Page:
What can be done in practical terms, right now?

I often hear a keynote celebrity speaker end their talk with:

“We need to have a debate about this.”

I used to listen out for the next logical sentence, which would be something like:

“And to facilitate this debate I have set up a website/online survey/conference… to which you are all invited to contribute.”

I say I used to listen for that, but the second sentence never comes. I did once, in my younger and more naive days, take literally the offer of a keynote speaker who said:

“If anyone is interested in starting a debate on this subject, come and see me after the talk.”

I did, and his answer to my statement that I would be interested in taking part in such a debate was:

“Great. Here’s my card. Phone my PA and she’ll arrange for you to have a tour of our offices.”

I wasn’t sure how that constituted a debate, and so I never took him up on the offer.

Has the speaker worked in my kind of school?

When I listen to ideas proposed by a speaker, I always try to picture myself putting it into practice in some of the schools in which I worked. I’ve worked in tough places. I was very innovative, but in my experience you can’t just do something and hope it works. The kids in tough schools tend to be very street wise. If they see a system, they know how to work it pretty quickly. Even some of the best-intentioned plans fall down because of this fact. (In one school I worked in, the school counsellor always offered distressed kids a cup of tea in her office. The predictable result was that every teacher had at least one “distressed” kid who needed to see the counsellor, winking at the rest of the class as they left the room.)

I’ve worked in non-tough schools too, where the kids are willing to learn and are full of enthusiasm for new ideas. But in those schools it tends to be the parents and the senior leadership team who see no need for innovation if what you are already doing is delivering the results. (And if you’re not delivering the results, you are not likely to be given a mandate to innovate anyway. You’re more likely to be told to shape up or ship out, in effect.)

Some of the ideas I’ve heard would either be illegal, or would result in parents complaining that their children weren’t being taught. What I’m saying is that even an idea is stupendous, there are usually practical realities to implementing it – not to do with the idea itself but the ethos of the school, legal matters, pupil and parental expectations, and the willingness of the senior leadership and other colleagues to take it seriously. I never hear any big name speakers even acknowledge such issues, let alone suggest how they might be tackled.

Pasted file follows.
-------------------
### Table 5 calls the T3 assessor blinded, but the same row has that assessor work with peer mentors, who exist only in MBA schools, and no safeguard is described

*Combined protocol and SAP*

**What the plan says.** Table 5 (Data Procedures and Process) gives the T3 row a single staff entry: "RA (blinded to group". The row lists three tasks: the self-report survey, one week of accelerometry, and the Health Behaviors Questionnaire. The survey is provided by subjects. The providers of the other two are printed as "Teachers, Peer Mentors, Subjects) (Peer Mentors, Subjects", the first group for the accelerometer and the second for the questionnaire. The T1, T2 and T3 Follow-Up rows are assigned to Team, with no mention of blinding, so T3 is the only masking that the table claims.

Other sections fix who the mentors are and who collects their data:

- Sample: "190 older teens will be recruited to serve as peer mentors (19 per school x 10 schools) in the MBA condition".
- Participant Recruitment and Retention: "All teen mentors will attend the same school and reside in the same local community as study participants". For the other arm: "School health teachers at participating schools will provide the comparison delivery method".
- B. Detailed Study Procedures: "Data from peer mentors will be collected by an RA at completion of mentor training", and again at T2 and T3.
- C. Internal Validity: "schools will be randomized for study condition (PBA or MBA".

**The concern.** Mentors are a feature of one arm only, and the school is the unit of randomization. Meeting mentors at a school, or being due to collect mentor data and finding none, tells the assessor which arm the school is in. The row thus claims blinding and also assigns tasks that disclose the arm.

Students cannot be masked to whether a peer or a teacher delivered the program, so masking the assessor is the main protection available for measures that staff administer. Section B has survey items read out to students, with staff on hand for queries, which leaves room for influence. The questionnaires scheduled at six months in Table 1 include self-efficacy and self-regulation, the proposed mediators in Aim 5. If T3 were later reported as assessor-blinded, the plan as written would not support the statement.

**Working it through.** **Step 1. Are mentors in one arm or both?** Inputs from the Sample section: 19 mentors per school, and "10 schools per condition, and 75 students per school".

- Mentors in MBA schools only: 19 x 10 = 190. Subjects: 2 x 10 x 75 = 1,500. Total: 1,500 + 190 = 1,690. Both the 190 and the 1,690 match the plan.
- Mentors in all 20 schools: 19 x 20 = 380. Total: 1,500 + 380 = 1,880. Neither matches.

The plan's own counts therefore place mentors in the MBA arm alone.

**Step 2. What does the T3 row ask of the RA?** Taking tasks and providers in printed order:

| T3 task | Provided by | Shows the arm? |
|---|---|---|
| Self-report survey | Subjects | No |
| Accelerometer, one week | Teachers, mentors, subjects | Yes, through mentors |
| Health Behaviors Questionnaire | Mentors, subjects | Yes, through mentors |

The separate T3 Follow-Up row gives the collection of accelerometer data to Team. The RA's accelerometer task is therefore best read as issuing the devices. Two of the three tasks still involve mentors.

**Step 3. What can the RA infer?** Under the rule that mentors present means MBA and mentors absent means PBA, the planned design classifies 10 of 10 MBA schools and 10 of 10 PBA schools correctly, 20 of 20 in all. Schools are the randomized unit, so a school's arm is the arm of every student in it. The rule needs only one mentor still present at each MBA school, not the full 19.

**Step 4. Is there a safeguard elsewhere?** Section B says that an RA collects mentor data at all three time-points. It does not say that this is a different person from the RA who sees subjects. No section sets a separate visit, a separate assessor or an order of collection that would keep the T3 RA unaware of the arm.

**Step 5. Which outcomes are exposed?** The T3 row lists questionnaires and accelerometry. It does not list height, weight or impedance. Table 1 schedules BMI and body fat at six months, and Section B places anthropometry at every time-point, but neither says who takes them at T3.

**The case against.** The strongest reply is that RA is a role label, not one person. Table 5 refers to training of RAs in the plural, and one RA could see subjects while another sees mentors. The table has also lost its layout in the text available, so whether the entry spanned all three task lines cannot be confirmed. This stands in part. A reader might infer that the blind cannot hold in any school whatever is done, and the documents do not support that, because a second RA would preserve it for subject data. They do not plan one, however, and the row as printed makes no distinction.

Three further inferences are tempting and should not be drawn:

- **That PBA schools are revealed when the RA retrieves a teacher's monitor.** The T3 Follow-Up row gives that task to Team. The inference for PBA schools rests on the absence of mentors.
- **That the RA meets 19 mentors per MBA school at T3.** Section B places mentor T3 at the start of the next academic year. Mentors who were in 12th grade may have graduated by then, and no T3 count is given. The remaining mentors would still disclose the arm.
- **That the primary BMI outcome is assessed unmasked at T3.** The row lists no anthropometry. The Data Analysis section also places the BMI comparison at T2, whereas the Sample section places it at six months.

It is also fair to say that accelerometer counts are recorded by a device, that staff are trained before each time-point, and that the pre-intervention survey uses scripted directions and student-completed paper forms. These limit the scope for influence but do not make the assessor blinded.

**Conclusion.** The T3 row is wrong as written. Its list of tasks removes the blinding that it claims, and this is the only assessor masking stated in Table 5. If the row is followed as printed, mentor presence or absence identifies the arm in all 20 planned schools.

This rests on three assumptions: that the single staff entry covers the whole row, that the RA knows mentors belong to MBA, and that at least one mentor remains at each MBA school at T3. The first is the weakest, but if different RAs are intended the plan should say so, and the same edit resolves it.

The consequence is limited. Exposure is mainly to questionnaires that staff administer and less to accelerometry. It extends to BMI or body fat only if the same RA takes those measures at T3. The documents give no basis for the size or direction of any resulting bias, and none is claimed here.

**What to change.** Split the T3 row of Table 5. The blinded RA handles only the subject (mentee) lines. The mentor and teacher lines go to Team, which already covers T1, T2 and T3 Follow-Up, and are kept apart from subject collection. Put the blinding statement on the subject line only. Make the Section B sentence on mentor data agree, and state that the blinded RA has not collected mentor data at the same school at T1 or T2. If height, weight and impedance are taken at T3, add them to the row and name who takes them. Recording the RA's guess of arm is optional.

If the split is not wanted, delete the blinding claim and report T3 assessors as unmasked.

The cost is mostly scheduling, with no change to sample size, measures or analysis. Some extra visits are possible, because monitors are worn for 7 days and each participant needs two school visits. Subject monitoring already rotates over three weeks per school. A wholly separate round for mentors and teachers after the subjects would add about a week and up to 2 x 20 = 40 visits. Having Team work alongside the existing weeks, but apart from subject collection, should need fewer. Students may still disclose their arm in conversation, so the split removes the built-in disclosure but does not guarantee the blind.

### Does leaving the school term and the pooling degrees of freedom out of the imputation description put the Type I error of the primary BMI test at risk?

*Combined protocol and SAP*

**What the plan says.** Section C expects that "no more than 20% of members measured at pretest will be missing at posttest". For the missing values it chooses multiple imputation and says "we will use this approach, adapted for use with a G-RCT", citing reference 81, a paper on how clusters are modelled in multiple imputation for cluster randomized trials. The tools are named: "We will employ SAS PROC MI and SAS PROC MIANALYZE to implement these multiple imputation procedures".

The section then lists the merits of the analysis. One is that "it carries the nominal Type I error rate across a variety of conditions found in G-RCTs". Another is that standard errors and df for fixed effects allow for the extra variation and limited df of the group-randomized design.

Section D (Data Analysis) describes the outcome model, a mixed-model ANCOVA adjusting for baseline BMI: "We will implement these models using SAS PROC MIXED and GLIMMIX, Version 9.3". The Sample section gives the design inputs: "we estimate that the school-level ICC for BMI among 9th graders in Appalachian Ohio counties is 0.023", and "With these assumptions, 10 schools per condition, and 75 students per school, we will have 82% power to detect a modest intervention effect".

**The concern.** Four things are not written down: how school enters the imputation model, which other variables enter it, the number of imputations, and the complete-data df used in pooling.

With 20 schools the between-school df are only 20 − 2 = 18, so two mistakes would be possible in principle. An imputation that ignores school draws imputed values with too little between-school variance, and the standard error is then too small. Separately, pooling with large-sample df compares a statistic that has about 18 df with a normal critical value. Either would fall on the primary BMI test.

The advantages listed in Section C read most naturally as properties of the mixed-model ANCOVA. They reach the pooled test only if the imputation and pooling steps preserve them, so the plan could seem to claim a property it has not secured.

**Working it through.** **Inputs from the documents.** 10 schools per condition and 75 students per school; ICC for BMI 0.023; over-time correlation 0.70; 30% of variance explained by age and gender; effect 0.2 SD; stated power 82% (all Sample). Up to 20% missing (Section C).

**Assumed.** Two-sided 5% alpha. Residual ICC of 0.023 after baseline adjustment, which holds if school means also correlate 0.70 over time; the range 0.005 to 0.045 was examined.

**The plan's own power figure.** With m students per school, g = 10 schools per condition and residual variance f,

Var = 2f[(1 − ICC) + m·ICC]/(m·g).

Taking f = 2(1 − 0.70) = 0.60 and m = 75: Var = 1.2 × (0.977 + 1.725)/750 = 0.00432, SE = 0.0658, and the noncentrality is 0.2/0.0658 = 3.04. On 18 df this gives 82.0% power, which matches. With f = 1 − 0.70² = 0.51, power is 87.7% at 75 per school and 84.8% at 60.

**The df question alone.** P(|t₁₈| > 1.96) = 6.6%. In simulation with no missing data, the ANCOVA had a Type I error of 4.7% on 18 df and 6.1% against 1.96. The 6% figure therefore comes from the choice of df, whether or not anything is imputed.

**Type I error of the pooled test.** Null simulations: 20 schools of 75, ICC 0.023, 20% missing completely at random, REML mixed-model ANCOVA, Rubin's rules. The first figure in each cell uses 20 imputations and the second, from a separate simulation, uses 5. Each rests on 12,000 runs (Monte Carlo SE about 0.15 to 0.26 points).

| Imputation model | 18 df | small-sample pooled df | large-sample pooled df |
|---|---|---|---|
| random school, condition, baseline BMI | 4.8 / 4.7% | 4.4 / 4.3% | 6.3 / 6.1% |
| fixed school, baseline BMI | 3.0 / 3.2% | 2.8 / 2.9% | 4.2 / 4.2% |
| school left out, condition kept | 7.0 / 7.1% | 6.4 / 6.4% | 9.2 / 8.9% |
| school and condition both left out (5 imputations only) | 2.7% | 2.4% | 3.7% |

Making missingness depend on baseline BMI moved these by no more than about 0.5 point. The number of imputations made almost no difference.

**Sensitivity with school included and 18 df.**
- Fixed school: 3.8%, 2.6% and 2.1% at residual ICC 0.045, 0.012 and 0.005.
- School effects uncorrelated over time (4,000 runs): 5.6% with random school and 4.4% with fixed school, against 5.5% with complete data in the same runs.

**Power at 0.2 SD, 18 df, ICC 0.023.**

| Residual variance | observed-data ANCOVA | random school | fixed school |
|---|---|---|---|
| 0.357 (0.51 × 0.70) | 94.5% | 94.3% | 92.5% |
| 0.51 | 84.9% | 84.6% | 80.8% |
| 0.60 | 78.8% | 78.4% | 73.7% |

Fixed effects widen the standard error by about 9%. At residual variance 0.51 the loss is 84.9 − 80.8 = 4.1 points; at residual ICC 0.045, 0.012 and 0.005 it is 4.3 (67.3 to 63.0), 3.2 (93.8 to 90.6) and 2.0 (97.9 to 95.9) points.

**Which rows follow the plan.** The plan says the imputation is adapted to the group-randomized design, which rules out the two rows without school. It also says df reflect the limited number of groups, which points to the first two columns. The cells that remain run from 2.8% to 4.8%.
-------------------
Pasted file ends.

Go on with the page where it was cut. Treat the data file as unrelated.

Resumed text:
Does research appear to back up their claims?

Research is good, especially if it is genuine research and has not been not cherry-picked, or is not a conflation of different elements of research that has the (hopefully) inadvertent effect of giving a misleading impression, or leaves out statistically-significant evidence that would give a rather different picture.

What does your gut say?

Call me unscientific, but I do believe in the concept of professional judgement. If someone is saying something that doesn’t feel feasible, even if they appear to have the research to back it up, then I think there’s a good chance your professional expertise is making itself felt – quite literally. When I am about to spend a fait amount of money on a product, I do my research. I look at customer reviews, for example. If someone is trying to sell me an idea, I do the same. I look for their name on the web, to see if anyone has analysed what they’ve said or felt an unease similar to myself. This can be useful if you don’t think something is quite right, but can’t quite put your finger on why not.

What about their kids – or yours for that matter?

Quite often the ultimate test of an idea is: would the person advocating it put their own kids through it? (I thought this story about Silicon Valley folk who send their kids to a non-tech school quite interesting, for example.) If you are not in a position to answer that question, then ask yourself: would I want my kids to be subjected to this? You can ask this question even if you don’t have kids. If the answer is “no”, then there is clearly a fundamental flaw in the idea. Or it’s proof of something that Andreas Schleicher said at the Education World Forum back in January 2015:

“All parents want school improvement – as long as it doesn’t involve their own children.”

(Disclaimer: that is not an exact quote.) I took that to mean that parents tend to be in favour of initiatives to improve schooling, as long as implementing them doesn’t disrupt their own kids’ education.